The Woods Memorial Library is an anchor for the Amphi neighborhood and a popular gathering place for families, children, and teens in north/central Tucson. The 16,650-square-foot library hosts numerous programs for all ages, as well as community assistance programs and workshops.
The Woods Memorial Library is located on 1st Avenue, between Fort Lowell & Prince, in north-central Tucson. The address is: 3455 N. First Avenue.
The Woods Memorial Library, which opened in 1968, is named in honor of G. Freeman Woods who served as a Tucson City Councilman for eight years, was a Flowing Wells School Board member for six years, and served on the library advisory board.
Free and plentiful parking.
Admission to libraries is always free.
FREE! Library cards are available as a complimentary amenity for all Pima County residents.
The Woods Memorial Library has two study rooms (5 people each).
The Woods Memorial Library has one large meeting room (75 people) and one small meeting room (30 people). The large meeting room features a TV, DVD player, and Induction Loop Technology.
Visit the library’s website for more information or to reserve the meeting room.
Food & drink guidelines are the same systemwide.
“We ask that you act responsibly when consuming food and drink in the Library. Please clean up after yourself and alert staff if you need assistance with a spill.”
Food and drink are permitted throughout the library except while using special collections.
Beverages need to be in covered containers.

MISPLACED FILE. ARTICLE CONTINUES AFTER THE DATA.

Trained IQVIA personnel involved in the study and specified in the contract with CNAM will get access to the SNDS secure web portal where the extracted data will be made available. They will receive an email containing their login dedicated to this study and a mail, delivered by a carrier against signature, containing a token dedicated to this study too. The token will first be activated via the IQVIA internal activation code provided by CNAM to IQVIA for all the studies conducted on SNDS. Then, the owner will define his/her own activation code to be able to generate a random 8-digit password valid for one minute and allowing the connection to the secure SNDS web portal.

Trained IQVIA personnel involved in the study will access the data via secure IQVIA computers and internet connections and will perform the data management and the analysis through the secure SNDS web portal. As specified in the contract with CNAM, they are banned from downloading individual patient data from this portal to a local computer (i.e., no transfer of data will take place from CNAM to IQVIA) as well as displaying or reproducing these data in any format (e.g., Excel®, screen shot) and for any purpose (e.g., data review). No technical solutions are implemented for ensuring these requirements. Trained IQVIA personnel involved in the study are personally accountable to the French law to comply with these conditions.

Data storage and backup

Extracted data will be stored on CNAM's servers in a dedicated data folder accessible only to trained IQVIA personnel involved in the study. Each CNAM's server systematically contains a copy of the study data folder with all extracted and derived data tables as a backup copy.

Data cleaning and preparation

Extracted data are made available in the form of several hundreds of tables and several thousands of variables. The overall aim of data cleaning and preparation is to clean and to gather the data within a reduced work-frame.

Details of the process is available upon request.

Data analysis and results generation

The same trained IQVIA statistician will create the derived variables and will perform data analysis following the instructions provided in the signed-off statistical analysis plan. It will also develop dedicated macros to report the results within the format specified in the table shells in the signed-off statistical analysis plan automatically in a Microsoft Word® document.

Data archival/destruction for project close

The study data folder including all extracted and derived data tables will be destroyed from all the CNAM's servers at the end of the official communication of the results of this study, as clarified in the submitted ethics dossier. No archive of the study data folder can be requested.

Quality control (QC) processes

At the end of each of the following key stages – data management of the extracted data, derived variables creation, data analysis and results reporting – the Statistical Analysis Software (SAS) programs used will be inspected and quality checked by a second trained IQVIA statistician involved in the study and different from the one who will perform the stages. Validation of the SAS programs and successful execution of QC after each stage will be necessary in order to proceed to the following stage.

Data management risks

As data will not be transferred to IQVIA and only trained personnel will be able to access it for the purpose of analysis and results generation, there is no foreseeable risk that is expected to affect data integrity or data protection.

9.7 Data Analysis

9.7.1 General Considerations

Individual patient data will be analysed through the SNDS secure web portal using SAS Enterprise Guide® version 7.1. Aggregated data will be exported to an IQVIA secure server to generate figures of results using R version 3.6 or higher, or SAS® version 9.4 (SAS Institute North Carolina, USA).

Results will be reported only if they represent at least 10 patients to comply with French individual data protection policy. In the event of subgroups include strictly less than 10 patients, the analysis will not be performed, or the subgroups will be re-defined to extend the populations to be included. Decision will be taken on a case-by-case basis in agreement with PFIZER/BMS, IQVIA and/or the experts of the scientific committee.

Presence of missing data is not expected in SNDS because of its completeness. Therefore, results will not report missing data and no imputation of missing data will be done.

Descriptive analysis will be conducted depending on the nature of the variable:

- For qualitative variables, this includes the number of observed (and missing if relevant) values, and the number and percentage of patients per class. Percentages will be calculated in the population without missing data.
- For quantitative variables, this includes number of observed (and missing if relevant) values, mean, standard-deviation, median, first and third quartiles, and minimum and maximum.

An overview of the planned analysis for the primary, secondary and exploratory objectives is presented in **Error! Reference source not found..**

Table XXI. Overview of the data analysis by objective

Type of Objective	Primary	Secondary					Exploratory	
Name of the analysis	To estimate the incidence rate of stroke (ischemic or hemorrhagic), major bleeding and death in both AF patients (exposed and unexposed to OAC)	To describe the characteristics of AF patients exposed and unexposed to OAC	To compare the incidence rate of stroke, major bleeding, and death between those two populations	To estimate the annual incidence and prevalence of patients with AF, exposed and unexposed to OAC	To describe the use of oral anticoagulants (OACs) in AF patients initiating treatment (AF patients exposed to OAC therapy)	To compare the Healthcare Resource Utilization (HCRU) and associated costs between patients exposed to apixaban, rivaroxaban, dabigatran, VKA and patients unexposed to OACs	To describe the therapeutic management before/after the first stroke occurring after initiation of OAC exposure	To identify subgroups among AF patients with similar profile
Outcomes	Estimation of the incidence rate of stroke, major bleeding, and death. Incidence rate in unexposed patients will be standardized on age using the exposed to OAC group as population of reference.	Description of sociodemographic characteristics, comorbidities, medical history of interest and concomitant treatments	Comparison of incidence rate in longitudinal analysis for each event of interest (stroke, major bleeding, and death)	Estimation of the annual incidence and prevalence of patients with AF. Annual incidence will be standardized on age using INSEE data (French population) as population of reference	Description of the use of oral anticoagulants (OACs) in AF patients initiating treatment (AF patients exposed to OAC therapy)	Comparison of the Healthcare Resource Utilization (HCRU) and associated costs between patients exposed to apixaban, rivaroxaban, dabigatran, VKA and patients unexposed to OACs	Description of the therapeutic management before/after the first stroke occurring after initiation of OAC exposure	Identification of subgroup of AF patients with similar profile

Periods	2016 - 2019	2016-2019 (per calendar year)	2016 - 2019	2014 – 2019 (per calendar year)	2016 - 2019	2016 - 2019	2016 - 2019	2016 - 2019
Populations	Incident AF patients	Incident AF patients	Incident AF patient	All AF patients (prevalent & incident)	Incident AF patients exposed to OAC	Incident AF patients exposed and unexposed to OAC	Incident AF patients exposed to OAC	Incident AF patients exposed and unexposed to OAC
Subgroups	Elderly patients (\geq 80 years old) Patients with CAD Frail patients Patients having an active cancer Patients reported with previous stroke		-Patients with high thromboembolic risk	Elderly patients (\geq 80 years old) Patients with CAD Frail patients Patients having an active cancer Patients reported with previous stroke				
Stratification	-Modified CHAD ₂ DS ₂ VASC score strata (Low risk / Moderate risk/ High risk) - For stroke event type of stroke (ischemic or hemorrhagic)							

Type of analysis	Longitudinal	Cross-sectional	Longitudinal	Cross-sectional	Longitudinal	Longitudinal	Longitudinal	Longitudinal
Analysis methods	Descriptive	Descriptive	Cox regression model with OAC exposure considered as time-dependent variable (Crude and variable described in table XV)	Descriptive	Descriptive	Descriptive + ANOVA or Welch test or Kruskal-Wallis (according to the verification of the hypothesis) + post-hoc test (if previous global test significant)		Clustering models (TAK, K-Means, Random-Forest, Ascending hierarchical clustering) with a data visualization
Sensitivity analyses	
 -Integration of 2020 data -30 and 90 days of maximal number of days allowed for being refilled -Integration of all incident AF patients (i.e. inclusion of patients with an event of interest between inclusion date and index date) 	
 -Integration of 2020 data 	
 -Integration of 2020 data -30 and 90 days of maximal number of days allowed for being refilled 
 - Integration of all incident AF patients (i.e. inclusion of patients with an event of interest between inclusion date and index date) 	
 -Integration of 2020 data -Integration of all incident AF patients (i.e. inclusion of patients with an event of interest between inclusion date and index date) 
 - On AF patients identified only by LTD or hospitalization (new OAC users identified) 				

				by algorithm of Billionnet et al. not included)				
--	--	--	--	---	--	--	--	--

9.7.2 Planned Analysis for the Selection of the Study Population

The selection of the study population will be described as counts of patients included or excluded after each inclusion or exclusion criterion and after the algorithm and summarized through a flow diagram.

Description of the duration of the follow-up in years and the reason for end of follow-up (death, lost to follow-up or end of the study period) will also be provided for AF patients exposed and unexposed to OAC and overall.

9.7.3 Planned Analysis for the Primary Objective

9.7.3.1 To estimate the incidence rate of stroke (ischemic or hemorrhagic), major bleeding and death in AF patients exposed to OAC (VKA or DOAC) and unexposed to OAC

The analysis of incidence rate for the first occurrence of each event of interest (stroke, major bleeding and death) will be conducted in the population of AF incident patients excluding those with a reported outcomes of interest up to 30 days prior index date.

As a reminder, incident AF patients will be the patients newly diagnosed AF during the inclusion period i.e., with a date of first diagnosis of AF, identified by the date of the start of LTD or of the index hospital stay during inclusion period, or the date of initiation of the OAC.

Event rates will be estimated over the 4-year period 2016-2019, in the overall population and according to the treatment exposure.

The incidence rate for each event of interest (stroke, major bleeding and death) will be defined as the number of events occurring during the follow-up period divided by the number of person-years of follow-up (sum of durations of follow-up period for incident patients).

Delivery of food to the library is not permitted.
The Woods Memorial Library does not have a snack bar, café, or vending machine.
There are a plethora of outstanding dining options in the area! Try one of the below restaurants, which are within 3 miles of the library:
The library is small and walking will be minimal so a stroller is probably unnecessary.
No. That said, there are comfortable chairs located throughout the library.
Yes, in both the women’s and men’s restrooms.
Yes! There is a beautiful children’s area, surrounded by windows and natural lighting. One of the best things about this area is the many lovingly created displays. Library staff are dedicated to introducing families and young readers to new ideas and concepts that drive curiosity and build a life-long love of reading.
Yes, there is an area for teens on the east end of the building. The section features nearly 4,000 items for young adults. This Library also hosts a number of regular programs for teens and tweens including Code Club and Drop-In technology, job, and homework help. In addition, the Woods Memorial Library offers free, healthy snacks for ages 0–18, Monday through Friday from 3:30–4:30pm.
The Woods Memorial Library has two meeting rooms (see above). The rooms can be used at no charge “for organizations engaged in educational, cultural, civic, intellectual, or charitable activities.”
Yakyra and William, two frequent visitors of the Woods Memorial Library, shared these comments.
Yakyra put it this way, “Woods is just a place where you can relax and be happy, you’re always welcome… People here take me seriously and don’t disregard me. Woods is my home away from home because it’s not just a library to me. It’s somewhere where you’re treated with kindness and respect, no matter who are you or why you’re here.”
William agrees, “I live in a crossroads neighborhood of Tucson—where east of town meets west and northwest meets downtown. Established folk live next to uprooted folk. Regardless of class, ethnicity, or status, Woods Memorial Library’s customers are growing themselves where they’re rooted. Thank you Woods Memorial Library for helping this person navigate their way to a second chance in life.”